The technology could allow solar panels to continuously generate electricity, even while the Sun is not shining.
The solar panels were created by researchers from Stanford University, who combined a regular solar panel with a thermoelectric generator. Solar panels, and any other matter warmer than absolute zero, emit infrared radiation, or heat, which radiates out into the atmosphere. On clear nights where this radiation cannot reflect off clouds, the air becomes warmer than the surface of the solar panel, and the thermoelectric generator can use this temperature difference to generate electricity.
"During the day, there's a light coming in from the Sun and hitting the solar cell, but during the night, something of a reverse happens. There's actually light going out [from the solar panel], and we use that to generate electricity at night. The photons going out into the night sky actually cool down the solar cell," said Sid Assawaworrarit of Stanford University told Interesting Engineering.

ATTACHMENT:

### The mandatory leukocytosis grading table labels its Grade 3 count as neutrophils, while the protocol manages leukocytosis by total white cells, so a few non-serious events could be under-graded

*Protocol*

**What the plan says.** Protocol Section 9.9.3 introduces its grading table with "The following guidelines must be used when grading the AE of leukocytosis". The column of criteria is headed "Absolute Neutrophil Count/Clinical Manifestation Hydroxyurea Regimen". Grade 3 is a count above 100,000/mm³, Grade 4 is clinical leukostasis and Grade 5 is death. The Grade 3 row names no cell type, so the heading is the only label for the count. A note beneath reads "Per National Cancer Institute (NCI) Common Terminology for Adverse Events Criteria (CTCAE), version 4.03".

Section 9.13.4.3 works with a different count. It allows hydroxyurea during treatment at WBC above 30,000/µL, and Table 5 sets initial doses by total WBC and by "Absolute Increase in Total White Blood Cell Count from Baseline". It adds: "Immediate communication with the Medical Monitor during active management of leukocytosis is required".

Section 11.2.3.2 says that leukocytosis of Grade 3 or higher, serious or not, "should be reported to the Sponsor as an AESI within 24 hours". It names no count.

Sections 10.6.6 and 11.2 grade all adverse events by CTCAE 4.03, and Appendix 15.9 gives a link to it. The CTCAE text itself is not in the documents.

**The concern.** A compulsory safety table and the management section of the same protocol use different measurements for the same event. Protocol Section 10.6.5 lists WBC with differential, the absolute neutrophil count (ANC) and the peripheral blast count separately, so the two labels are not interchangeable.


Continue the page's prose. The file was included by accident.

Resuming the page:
Assawaworrarit was able to generate roughly fifty milliwatts per square meter of solar panel on the rooftops of Stanford, which he estimates is a record number. His team believes that they could double that rate with improvements on the way to an estimated theoretical limit of between one and two watts per square meter.
"If you can get up to a watt per square meter, it would be very attractive from a cost perspective," Assawaworrarit said.
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